Matt Boyd has been something of the third wheel this spring. As the Detroit Tigers try to fill the fifth spot in their starting rotation, it's Daniel Norris who has the high-end pedigree and the inside track to fill that role. Meanwhile, Shane Greene has looked much improved from the injury plagued version Tigers' fans were so disappointed by in 2015. Yet Boyd is making it clear to the Tigers that he's not going to lay down for anyone.
So far this spring, Boyd boasts a 3.29 ERA in 13-2/3 innings pitched. Certainly these are just spring training stats. They shouldn't be taken as particularly meaningful as pitchers and hitters work on their craft in games that count for nothing. What does stand out however, are Boyd's 13 strikeouts to just 12 hits. Whatever adjustments players are making to their game in mid-March, no hitter is happy to go down on strikes.
Improving Boyd's slider
Friday, against a lineup of St. Louis Cardinals' regulars, Boyd put together one of the best outings of the spring by any Tigers' starter. Boyd spun five scoreless innings of two-hit ball, striking out seven. It's those strikeouts that were the most tantalizing bit of his performance. They featured Boyd's ongoing development with both his delivery and his slider. Developments that could lead to another big step forward for Boyd in 2016.
It's a good sign for Boyd that you see hitters such as Matt Carpenter, Brandon Moss, and Kolten Wong all flailing at Boyd's slider in two-strike counts. It's a pitch that Boyd worked diligently to improve this offseason, altering his grip and trying to throw with greater velocity and bite. Asked early this spring what had stood out from his pitching staff, manager Brad Ausmus mentioned just one thing: "Matt Boyd's slider."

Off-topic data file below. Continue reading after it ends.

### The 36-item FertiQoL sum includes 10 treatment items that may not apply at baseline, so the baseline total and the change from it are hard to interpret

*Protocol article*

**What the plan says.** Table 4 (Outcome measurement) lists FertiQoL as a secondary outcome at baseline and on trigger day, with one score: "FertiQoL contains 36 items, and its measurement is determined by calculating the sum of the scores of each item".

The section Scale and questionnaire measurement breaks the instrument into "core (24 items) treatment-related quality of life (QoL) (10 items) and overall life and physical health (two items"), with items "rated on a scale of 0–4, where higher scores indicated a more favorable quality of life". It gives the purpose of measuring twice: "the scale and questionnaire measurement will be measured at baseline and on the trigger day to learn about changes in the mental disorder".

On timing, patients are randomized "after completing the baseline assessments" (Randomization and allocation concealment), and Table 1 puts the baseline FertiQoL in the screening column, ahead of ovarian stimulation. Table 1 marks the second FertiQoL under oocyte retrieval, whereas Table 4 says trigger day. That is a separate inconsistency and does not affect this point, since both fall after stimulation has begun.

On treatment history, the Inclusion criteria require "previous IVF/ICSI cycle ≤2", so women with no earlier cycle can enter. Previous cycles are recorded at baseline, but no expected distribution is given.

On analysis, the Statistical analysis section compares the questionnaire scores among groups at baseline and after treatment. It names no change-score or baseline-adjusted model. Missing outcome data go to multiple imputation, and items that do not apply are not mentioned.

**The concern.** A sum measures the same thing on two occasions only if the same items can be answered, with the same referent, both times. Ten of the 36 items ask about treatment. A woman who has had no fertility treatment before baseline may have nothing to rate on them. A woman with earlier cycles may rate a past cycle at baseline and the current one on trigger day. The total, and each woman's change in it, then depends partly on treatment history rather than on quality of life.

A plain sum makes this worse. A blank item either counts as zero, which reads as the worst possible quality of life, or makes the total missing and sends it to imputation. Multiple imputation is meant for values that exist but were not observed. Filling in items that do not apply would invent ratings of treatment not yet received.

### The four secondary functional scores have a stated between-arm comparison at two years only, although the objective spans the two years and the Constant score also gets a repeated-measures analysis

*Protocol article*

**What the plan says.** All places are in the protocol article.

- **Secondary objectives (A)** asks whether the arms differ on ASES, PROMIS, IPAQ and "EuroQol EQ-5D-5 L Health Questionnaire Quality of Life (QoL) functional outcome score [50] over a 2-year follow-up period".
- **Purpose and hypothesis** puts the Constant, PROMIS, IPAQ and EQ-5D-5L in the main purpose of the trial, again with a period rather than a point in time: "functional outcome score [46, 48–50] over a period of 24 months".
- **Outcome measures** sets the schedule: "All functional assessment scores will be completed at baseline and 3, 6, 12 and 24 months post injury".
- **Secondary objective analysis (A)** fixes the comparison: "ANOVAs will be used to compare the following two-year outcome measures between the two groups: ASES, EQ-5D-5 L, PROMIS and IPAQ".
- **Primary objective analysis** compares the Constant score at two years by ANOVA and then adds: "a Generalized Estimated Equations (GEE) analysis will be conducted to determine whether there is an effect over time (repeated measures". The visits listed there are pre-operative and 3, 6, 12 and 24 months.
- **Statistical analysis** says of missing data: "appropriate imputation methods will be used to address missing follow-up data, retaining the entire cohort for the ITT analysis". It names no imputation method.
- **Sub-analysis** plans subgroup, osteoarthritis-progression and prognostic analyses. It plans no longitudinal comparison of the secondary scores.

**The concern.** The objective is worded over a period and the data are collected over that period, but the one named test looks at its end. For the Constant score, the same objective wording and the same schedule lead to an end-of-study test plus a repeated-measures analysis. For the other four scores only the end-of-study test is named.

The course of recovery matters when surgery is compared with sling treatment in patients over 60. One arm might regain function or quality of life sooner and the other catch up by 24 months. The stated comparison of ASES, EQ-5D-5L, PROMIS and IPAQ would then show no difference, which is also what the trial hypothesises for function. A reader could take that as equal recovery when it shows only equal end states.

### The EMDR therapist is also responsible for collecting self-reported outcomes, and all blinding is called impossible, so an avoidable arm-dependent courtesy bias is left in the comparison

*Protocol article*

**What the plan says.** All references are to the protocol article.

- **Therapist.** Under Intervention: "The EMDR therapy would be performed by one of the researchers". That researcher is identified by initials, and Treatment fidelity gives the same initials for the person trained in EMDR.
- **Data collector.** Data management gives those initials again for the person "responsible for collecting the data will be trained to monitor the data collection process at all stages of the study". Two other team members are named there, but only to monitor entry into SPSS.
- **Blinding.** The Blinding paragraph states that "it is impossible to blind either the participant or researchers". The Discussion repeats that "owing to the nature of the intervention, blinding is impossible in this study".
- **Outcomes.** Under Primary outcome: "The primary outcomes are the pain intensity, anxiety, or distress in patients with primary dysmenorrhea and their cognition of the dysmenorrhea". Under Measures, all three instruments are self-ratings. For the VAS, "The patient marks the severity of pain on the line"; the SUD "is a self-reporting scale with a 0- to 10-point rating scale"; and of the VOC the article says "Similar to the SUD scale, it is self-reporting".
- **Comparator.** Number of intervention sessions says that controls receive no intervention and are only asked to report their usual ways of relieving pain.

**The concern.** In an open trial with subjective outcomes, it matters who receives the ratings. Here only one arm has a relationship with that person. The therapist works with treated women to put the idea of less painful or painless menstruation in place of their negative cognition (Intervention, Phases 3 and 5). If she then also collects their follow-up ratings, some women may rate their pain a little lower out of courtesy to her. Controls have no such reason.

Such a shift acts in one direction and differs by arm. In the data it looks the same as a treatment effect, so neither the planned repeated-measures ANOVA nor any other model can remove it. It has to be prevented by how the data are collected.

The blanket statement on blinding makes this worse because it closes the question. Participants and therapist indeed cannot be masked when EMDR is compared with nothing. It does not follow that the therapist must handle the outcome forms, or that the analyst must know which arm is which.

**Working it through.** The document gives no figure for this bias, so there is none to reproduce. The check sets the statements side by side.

One of the peculiar facets of Boyd's repertoire is that not one of his secondary pitches averaged even 80 mph last season. His slider and changeup checked in at 78 and 79 mph respectively, and were backed by a slow curve averaging just 71 mph. It's not common to find a starter with a low-90s fastball, who doesn't have a single pitch in the mid-80s. While a broad separation in speed between a pitcher's fastball and secondary pitches is generally a good thing, in Boyd's case it may have gone too far. For a hitter facing him, it was either a fastball, or guaranteed to be a comparatively slow breaking ball they could wait on. Getting the slider velocity up to where it's separated from Boyd's changeup could make him tougher to anticipate and time for hitters.
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In addition, the slider he was throwing last season had little true bend to it at all. It was essentially a very low spin pitch that relied almost entirely on gravity for its movement. As illustrated, it moved, on average, less than an inch either way off its natural path. As a result, it functioned mainly as a groundball pitch, almost a slow sinkerball, generating only an 11.6 percent swinging strike rate. Compared to Daniel Norris' 14.6 percent swinging strike rate with his slider, or Justin Verlander's 16.7 percent mark, it simply wasn't a particularly effective putaway pitch for Boyd.